Supreme Court tells family court attorneys: don’t have sexual relations with your clients

While I’ve never considered it a gray area whether it was permissible for attorneys to have sexual relations with their domestic clients (except when representing one’s own spouse in a child custody or support case, which is merely a bad idea), some attorneys believe otherwise.

On February 1, 2012, the South Carolina Supreme Court gave us family law lawyers a definitive answer regarding sexual relations with our clients: don’t.  In In the Matter of Wallace A. Mullinax, Jr., 396 S.C. 504, 722 S.E.2d 524 (2012), Mr. Mullinax was publicly reprimanded for having a sexual relationship with his client, who had retained him to seek separate maintenance and child custody.  Evidently Husband’s private investigator caught them, at which point the attorney withdrew from representation and refunded Wife his fee.  Ironically, the client appears to have been engaging in adulterous conduct with another individual too (cheating on one’s own attorney is such a bad idea!).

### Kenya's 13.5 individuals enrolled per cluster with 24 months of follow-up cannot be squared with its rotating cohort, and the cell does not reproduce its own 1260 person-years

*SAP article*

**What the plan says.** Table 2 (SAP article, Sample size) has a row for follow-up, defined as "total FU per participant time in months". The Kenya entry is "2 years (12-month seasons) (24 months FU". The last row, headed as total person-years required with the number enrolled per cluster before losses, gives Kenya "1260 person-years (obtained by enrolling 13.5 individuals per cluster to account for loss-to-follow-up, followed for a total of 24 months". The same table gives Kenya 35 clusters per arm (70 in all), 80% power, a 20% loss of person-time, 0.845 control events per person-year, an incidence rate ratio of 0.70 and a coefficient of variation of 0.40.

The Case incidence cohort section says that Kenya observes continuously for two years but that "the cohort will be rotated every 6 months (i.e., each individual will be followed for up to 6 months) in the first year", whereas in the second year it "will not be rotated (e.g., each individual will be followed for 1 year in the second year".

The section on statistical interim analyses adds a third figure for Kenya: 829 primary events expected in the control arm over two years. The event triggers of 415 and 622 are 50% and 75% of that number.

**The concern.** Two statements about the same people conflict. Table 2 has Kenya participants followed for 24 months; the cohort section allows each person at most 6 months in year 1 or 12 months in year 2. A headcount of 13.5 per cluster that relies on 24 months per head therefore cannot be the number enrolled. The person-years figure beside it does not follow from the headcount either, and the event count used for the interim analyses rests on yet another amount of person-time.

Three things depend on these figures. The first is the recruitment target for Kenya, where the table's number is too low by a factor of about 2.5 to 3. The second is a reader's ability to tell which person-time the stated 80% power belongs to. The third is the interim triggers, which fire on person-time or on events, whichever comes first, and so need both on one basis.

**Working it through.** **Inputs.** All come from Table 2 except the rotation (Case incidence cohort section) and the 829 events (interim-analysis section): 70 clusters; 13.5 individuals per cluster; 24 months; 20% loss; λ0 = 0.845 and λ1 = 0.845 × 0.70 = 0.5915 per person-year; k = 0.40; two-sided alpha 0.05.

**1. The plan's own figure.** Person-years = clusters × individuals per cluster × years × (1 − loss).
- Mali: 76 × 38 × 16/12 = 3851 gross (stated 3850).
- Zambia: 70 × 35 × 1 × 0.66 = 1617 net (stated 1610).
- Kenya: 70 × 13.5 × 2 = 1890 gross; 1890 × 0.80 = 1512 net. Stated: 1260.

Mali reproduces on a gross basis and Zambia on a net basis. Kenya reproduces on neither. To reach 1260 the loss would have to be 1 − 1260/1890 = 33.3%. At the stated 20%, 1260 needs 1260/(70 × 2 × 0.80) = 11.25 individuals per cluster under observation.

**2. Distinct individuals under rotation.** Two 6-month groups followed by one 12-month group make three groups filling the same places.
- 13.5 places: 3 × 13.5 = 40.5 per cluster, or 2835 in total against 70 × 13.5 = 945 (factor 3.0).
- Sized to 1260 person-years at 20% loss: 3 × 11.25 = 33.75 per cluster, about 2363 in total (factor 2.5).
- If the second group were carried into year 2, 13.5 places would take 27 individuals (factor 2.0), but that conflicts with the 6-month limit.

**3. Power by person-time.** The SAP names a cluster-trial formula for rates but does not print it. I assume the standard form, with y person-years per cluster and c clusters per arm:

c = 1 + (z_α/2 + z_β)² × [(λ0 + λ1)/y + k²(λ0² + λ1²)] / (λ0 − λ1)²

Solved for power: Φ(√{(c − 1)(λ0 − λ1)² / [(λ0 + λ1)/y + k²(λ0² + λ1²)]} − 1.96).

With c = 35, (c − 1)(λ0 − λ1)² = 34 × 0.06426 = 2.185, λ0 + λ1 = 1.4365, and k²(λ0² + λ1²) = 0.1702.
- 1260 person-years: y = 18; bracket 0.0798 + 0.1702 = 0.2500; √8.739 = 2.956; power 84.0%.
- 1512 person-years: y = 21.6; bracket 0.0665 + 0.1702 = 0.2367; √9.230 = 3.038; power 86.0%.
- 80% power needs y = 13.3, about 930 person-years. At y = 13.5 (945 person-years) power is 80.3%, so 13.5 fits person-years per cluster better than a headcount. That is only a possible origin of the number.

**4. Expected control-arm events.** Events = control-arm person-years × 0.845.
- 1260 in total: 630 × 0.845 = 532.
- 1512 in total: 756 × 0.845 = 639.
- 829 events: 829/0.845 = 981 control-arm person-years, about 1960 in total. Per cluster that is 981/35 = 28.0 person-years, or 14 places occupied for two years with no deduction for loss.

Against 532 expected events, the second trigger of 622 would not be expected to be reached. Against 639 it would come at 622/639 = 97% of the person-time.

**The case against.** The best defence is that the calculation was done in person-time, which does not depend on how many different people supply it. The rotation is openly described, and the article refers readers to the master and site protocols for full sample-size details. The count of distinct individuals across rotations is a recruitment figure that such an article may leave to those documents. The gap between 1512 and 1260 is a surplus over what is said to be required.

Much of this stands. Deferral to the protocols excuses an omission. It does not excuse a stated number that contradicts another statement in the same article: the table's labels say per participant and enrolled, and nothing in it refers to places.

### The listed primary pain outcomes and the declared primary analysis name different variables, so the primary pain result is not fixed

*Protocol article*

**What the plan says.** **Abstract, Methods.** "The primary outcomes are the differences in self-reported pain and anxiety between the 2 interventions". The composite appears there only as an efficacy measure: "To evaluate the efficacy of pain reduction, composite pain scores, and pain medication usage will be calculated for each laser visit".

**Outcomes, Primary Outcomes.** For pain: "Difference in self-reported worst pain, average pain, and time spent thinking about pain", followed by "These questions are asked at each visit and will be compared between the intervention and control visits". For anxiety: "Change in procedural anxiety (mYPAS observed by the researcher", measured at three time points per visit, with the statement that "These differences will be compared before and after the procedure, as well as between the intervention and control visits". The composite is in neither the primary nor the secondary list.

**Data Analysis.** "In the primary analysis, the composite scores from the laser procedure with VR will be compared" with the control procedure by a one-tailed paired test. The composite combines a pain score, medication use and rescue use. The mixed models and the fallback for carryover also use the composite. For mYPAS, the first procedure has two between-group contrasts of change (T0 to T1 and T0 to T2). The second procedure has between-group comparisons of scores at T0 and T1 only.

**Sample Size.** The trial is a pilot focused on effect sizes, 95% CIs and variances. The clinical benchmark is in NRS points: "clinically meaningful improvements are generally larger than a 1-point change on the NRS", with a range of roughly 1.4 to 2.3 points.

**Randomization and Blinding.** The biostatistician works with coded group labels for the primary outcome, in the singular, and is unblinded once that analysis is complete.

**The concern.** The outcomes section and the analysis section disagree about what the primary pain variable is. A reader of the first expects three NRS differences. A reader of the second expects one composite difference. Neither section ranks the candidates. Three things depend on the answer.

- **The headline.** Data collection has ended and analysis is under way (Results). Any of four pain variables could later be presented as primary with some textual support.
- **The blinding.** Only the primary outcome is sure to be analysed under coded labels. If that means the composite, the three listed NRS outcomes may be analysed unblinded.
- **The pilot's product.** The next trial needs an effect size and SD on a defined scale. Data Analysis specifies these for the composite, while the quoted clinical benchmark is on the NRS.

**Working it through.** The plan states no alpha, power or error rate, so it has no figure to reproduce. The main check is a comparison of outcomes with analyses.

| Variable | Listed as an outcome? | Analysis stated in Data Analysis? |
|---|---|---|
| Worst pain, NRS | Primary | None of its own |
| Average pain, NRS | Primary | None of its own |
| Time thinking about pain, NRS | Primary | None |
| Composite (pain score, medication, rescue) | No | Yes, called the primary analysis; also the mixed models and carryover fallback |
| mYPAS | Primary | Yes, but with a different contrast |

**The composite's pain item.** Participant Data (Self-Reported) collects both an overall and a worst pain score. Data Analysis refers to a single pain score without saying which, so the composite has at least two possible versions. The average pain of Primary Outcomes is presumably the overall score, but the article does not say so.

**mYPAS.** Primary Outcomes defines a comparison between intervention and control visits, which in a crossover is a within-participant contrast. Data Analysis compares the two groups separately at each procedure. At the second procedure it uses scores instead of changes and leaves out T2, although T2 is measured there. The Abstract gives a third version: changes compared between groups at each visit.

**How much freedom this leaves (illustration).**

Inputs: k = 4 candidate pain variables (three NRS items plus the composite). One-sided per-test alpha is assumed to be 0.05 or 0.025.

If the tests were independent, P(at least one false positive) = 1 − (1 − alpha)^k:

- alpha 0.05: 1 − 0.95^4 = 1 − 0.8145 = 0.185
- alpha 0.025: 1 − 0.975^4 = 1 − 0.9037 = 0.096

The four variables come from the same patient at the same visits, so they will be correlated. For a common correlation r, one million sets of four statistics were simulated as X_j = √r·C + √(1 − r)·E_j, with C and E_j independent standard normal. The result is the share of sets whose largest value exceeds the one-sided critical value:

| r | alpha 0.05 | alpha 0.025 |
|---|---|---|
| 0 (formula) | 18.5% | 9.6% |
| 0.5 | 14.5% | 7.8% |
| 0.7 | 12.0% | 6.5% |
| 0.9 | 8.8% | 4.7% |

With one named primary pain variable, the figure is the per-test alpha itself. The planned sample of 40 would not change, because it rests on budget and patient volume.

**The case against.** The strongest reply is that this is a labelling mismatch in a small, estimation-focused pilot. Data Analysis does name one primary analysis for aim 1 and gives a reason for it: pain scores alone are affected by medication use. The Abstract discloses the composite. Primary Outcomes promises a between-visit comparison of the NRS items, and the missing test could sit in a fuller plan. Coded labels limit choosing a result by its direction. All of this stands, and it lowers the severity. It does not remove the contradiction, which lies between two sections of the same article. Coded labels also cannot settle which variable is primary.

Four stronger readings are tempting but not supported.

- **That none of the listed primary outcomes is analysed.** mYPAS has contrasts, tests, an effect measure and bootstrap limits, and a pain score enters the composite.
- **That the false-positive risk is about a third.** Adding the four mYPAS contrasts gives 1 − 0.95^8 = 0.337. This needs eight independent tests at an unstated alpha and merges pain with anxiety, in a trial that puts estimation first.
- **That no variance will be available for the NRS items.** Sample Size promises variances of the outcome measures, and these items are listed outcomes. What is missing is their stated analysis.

The Supreme Court found this attorney’s conduct violated the Rules of Professional Conduct, Rule 407, SCACR, particularly Rule 1.8(m), which states a “lawyer shall not have sexual relations with a client when the client is in a vulnerable condition or is otherwise subject to the control or undue influence of the lawyer, when such relations could have a harmful or prejudicial effect upon the interests of the client, or when sexual relations might adversely affect the lawyer’s representation of the client.”

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